Jonathan Weir, Class of ‘15, second year master’s student in Agriculture and Applied Economics at Purdue University in West Lafayette, Indiana, gave a presentation titled, “Optimizing the Expansion of the Purdue Transportation Service Vehicular Fleet: The Case for Electric Vehicles (EVs)” at the Agricultural and Applied Economics Association’s (AAEA) annual conference in Chicago, Illinois. The poster was co-authored by Dawoon Jeong, Alecia Evans, and Weir.
The AAEA is one of the leading organizations for professional advancement and knowledge about agricultural, development, environmental, food and consumer, natural resource, regional, rural, and associated areas of applied economics and business.
The paper used the Purdue University’s transportation department data, car expansion goals, and environmental goals in a mathematical model to analyze the cost and emission effects of expanding by Electric Vehicles (EVs) such as, the Nissan Leaf and the Tesla Model 3 (as well as additional electric charging stations).
Since both car models can currently receive government subsidies when purchased, the paper also performed an analysis on EV subsidies and carbon taxes or a “carbon emissions offset cost” to control for changes in the government’s environmental policy and Purdue’s emission goals. The research findings show that the university could reduce the purchase and annual maintenance cost by over $304,000 when expanding by EV’s, as well as reduce annual emissions from the transportation department by 3.09% or 240 metric tonnes carbon dioxide and other greenhouse gases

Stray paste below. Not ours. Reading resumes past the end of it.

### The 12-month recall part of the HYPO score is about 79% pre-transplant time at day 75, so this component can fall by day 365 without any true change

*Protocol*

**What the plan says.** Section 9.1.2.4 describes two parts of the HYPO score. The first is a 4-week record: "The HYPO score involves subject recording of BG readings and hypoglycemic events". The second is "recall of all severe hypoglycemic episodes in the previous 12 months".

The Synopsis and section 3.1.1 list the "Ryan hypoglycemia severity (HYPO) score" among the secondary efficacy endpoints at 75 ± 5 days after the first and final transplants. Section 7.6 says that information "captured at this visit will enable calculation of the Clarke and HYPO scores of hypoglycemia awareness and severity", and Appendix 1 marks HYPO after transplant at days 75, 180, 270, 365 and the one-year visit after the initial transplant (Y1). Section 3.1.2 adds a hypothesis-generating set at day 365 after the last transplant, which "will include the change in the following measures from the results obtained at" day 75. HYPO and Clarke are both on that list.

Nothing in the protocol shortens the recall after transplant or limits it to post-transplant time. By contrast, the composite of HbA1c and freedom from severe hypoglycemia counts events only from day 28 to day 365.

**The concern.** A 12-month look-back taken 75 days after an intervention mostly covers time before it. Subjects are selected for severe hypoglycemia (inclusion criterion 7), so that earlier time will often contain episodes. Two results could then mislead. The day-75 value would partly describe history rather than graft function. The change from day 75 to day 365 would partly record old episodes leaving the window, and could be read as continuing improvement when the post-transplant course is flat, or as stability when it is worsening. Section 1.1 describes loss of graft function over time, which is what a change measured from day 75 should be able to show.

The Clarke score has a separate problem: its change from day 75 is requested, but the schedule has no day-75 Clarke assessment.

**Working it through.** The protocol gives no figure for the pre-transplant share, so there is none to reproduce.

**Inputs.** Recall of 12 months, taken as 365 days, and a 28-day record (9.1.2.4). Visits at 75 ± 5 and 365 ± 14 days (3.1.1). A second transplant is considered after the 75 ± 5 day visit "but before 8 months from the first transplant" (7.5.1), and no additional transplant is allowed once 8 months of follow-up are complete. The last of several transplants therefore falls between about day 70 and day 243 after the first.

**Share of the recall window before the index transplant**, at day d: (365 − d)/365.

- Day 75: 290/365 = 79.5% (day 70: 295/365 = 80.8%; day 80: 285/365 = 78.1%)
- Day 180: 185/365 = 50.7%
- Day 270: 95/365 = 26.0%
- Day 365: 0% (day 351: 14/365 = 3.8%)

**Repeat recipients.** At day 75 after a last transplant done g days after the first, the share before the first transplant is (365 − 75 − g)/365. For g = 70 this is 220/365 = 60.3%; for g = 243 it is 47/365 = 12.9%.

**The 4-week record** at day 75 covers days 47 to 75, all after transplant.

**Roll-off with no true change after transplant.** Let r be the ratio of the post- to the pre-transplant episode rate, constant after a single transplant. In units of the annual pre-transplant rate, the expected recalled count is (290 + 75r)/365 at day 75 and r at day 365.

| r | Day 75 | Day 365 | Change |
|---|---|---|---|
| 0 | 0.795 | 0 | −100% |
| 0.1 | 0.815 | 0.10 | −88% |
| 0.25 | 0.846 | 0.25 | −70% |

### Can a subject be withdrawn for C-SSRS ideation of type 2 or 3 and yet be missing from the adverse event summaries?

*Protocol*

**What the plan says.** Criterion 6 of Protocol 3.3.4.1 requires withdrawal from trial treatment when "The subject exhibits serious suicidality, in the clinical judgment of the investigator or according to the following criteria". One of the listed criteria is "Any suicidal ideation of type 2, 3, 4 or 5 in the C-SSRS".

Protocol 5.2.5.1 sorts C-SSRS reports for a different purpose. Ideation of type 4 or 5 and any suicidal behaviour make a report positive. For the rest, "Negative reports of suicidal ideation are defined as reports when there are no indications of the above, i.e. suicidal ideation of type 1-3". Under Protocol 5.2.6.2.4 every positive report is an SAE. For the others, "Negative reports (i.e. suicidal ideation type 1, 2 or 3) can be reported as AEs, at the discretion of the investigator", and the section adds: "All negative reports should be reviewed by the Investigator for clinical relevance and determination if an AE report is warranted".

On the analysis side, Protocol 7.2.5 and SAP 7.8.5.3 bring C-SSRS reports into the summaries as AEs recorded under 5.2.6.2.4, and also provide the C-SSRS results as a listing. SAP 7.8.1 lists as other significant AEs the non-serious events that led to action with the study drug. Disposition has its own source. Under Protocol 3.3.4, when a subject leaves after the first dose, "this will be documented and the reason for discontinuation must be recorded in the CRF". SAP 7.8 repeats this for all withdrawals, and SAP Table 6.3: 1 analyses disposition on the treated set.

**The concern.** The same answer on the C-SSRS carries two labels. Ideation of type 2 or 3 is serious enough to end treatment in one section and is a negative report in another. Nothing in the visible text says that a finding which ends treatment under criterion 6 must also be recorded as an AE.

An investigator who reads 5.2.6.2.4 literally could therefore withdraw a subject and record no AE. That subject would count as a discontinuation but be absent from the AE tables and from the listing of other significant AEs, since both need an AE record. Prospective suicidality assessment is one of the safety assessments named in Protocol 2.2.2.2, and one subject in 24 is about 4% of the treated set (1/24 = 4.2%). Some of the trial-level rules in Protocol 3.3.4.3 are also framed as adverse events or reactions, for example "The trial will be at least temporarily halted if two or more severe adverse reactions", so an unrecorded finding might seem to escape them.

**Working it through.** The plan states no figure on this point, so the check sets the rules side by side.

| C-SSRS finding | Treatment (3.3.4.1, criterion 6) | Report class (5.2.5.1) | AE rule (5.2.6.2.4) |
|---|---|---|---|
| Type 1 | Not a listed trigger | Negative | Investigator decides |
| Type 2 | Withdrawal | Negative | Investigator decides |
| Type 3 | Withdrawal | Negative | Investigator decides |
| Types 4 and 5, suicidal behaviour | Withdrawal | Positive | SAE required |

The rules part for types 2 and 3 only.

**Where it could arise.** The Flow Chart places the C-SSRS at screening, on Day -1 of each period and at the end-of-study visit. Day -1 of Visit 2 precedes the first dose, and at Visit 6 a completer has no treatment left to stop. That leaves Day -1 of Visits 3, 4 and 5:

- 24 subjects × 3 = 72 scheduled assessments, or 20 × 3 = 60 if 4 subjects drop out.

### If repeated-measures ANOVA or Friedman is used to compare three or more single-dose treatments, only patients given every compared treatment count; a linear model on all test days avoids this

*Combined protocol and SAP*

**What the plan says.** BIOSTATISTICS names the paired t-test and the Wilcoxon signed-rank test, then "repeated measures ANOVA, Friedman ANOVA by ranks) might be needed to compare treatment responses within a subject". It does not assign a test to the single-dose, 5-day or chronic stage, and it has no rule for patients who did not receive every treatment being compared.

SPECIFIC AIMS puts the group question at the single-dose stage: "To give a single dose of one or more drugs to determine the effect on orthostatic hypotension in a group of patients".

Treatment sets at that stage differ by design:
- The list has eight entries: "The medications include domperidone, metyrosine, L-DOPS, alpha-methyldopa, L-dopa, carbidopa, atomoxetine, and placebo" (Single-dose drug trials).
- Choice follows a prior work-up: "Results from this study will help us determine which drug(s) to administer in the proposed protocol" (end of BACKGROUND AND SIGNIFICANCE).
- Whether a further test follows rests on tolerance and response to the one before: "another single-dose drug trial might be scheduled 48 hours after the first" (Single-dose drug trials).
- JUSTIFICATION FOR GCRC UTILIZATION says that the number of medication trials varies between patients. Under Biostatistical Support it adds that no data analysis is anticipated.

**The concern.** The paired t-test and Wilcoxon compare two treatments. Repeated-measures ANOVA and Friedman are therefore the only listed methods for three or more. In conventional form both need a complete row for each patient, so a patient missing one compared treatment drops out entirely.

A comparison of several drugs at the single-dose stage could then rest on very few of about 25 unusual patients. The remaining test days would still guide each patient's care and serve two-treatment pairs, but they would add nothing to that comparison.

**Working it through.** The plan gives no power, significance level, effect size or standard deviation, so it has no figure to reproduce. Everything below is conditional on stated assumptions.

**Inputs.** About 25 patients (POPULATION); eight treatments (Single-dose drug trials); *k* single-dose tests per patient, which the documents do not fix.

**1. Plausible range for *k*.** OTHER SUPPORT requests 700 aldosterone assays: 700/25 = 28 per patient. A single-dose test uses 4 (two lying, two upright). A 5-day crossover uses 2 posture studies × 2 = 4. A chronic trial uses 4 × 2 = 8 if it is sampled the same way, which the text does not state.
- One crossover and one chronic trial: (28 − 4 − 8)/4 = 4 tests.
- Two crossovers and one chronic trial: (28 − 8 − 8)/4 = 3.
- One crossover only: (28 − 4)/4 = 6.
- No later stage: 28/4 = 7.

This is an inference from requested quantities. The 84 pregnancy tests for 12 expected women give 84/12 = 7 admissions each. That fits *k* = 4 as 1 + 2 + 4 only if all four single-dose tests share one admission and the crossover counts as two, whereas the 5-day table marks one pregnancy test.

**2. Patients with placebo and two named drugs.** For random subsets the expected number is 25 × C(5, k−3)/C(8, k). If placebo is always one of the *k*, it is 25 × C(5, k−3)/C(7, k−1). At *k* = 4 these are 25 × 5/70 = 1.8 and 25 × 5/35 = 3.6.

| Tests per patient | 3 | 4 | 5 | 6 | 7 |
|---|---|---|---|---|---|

“I was honored to be involved in a paper that was selected by the AAEA for a presentation. It was an amazing experience that also gave me the additional benefit of listening to seminars and presentations by leading experts in the field of applied economics. I hope to be back, presenting at next year’s conference in D.C. as well,” Weir said.
Weir, a Natchez native, is the son of Director of Educational Equity and Inclusion/ Title IX LLJuna Weir, Class of ‘95 and Dante Weir.